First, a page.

What conditions are needed to realise climate protection, environment education and sustainable development? How should school education be organised to raise environmental awareness among primary school pupils and teachers and motivate them to take an active role in environmental protection? These are some of the question that the joint Sino-German research project seeks to answer. The project is jointly supported by the German Federal Ministry for Economic Cooperation and Development, Hanns Seidel Foundation, Zhejiang International Studies University (ZISU) and the Teacher Education Centre of the City of Shanghai. The steering group of the University of Passau, led by the Chair of Education/Primary and Pre-Primary Education, provides the academic guidance for the project, which runs from 2015 to 2017.
'The project is interesting not only for its implications for education, but also for its global reach,' said Professor Christina Hansen, who carries the overall responsibility for the project at Passau. 'Climate does not adhere to national borders. We have to raise environmental awareness of school pupils and teachers before it is too late.' This long-term learning outcome will be ensured primarily by implementing ten teaching and learning modules in the area of environmental education in 27 primary schools across five Chinese provinces, said Christina Hansen.
'The Chinese economy has been one of the fastest-growing in the past 30 years, and the price for this growth is our environment', said Professor Wu Weidong of Zhejiang International Studies University. 'Environmental protection is not just something we can leave to the experts – it's up to each and every one of us. We wish to share our experiences with the German experts to improve how we teach environmental subjects at our primary schools.'
Janne Leino, Project Head at Hanns Seidel Foundation in Shanghai, said that the next stage of the project will provide opportunities for Passau's teacher education students to complete a teaching internship at Chinese primary schools. This approach is particularly valuable to German teacher education students, who will become tomorrow's teachers, as they gain a glimpse of the challenges involved in teaching classes with pupils from differing cultural backgrounds. Professor Chen Xiaoping of the Teacher Education Centre of the City of Shanghai lauded the intercultural exchanges between Passau and Shanghai, saying that 'working together with the University of Passau has broadened our horizons and helped us along our path to internationalisation.'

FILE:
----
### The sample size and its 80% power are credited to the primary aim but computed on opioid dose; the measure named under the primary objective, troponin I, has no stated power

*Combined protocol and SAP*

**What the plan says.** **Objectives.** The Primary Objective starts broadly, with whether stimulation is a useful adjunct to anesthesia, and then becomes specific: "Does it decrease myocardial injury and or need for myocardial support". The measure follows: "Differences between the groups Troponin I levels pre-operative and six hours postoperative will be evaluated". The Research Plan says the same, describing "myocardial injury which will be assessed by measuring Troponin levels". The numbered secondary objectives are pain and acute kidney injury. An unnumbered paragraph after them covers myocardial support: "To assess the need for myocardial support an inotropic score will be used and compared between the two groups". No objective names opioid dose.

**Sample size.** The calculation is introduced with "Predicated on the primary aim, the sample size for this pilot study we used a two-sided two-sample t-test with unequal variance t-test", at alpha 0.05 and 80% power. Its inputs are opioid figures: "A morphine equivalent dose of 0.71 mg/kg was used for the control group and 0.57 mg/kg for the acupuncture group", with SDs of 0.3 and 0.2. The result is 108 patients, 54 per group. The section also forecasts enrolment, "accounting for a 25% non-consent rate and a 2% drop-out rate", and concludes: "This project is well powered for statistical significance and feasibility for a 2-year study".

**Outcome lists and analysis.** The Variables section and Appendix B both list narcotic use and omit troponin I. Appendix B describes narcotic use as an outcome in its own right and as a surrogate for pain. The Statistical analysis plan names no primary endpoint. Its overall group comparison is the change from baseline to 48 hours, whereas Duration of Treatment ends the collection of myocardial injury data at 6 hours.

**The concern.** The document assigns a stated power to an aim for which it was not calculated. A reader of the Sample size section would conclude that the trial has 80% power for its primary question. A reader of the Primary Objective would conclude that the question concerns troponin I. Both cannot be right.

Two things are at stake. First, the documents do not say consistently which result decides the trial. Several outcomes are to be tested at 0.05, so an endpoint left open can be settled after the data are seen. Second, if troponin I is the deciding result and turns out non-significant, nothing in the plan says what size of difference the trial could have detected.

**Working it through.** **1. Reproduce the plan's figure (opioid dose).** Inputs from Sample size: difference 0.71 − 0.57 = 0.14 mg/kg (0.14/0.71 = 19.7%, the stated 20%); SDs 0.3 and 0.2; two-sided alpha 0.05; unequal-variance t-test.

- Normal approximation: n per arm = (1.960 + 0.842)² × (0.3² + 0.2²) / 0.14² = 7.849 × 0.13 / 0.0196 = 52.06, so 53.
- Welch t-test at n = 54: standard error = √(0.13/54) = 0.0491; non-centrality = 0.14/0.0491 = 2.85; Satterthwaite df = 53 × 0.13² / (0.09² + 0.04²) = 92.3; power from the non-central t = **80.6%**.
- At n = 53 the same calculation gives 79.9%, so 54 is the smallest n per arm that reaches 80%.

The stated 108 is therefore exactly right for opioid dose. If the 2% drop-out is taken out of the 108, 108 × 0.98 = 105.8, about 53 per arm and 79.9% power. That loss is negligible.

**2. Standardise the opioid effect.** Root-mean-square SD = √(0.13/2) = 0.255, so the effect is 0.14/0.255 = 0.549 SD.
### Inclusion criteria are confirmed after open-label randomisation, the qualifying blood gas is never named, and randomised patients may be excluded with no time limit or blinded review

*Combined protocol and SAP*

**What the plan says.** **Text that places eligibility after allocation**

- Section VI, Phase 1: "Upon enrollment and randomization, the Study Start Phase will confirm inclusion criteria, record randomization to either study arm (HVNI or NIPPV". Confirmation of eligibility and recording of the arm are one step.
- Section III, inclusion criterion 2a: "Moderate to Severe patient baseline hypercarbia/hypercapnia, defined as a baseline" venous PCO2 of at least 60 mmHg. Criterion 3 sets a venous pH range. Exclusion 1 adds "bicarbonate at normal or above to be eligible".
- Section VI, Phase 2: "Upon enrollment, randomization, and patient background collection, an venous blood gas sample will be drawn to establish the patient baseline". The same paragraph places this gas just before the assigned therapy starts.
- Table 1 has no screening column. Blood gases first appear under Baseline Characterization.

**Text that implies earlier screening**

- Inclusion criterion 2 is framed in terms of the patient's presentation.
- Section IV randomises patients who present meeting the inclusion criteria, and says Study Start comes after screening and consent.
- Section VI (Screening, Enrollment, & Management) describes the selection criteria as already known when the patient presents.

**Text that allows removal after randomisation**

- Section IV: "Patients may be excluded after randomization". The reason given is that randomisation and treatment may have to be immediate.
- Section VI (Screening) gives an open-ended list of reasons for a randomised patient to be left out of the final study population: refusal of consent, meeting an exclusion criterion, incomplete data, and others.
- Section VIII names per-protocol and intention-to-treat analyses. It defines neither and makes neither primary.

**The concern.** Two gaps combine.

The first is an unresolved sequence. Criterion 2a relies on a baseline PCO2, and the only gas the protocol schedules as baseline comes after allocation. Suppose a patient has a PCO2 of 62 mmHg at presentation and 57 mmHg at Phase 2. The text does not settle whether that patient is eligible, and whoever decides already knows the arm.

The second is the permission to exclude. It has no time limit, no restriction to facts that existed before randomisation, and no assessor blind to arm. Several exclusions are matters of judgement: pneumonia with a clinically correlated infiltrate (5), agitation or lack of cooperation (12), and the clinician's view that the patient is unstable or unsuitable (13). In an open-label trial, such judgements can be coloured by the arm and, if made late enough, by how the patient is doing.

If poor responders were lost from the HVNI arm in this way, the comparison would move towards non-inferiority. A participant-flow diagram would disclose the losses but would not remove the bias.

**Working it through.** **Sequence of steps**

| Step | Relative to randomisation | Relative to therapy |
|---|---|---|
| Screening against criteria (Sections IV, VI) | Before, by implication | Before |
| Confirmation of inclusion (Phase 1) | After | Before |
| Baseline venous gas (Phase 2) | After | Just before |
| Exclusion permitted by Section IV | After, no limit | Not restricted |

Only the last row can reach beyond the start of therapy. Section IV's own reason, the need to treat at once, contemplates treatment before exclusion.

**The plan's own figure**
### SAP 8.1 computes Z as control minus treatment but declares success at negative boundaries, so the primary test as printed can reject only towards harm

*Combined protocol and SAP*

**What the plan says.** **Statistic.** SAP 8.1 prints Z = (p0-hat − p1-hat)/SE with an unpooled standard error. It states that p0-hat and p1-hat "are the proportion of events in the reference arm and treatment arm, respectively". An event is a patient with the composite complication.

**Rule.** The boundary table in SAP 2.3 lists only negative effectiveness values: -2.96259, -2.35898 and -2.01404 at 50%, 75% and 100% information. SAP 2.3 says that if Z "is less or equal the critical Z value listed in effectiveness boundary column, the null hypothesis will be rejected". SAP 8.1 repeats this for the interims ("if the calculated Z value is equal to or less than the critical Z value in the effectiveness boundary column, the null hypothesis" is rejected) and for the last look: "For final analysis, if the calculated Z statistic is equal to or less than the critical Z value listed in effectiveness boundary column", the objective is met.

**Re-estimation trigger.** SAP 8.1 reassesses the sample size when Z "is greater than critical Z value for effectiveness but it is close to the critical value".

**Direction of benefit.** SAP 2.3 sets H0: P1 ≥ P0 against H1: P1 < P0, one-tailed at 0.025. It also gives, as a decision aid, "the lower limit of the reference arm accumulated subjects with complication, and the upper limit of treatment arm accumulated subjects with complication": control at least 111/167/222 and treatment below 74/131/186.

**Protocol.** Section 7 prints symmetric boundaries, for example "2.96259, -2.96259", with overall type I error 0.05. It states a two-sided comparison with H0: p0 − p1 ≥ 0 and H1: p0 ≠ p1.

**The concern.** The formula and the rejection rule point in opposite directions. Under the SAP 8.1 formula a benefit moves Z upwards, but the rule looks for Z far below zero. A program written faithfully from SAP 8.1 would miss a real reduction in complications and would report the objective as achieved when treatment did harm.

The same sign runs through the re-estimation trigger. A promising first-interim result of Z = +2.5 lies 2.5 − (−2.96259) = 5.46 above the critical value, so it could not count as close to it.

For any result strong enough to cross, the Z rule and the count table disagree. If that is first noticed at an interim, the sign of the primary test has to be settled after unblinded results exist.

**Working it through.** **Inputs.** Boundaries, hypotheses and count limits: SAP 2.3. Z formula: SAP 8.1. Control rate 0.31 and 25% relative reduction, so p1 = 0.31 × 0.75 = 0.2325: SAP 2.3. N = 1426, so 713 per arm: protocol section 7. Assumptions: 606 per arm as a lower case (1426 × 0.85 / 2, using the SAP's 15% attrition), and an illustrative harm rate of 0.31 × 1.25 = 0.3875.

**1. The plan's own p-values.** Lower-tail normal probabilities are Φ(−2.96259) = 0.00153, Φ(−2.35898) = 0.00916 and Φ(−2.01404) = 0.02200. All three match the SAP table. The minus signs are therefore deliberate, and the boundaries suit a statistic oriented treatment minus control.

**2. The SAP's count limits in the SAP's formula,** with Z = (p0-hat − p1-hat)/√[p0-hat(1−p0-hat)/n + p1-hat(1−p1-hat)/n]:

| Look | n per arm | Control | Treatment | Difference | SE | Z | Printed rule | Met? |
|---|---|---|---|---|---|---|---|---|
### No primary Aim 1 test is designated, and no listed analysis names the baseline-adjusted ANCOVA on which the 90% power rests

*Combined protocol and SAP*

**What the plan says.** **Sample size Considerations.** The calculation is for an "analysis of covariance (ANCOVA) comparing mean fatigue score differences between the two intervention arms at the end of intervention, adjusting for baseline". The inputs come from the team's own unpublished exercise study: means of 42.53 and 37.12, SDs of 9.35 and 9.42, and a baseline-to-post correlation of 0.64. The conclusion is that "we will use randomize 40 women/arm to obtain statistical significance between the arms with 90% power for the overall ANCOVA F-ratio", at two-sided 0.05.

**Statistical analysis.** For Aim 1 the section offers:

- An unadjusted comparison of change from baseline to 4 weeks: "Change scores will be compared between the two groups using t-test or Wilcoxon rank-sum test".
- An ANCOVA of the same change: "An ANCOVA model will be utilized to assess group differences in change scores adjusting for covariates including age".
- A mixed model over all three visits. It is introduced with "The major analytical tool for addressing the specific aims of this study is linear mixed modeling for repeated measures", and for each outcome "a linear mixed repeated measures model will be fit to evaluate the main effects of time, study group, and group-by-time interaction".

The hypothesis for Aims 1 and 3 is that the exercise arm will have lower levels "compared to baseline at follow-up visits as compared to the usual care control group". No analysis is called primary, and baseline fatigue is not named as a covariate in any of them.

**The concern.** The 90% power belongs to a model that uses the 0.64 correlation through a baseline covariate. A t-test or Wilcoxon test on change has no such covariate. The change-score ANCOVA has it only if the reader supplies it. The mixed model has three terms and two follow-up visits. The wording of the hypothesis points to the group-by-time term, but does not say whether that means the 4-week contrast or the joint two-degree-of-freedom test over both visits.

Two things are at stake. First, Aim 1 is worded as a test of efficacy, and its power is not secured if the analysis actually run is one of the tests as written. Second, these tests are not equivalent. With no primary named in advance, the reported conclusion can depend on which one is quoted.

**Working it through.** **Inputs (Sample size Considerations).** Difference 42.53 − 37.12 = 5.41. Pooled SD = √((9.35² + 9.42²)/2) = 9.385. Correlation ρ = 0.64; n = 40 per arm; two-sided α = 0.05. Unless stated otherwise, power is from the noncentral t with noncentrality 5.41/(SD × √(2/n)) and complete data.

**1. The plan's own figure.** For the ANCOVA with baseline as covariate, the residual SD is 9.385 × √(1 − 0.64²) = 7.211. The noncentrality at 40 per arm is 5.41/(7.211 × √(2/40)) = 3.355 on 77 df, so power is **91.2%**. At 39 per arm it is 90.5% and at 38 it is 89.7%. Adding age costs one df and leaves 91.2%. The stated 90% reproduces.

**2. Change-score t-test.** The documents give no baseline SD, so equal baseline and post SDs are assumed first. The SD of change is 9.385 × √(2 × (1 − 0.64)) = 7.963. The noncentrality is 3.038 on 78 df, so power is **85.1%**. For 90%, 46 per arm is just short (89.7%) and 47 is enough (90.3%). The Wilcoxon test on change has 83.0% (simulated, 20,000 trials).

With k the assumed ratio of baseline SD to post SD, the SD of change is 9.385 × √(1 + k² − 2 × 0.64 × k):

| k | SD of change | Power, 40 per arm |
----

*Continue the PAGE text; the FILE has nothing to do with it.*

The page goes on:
Another important area of the collaboration with ZISU Hangzhou was initiated by Professor Michler, by starting a large empirical research project which involves studying the preconceptions of Chinese and Bavarian students and teachers as to what constitutes good classroom teaching. This project is led by the Chair of Chair of Educational Science with a focus on Empirical Research on Teaching and Learning, held by Professor Jutta Mägdefrau, and aims to make the education standards for teacher education and training usable for teacher education in China.
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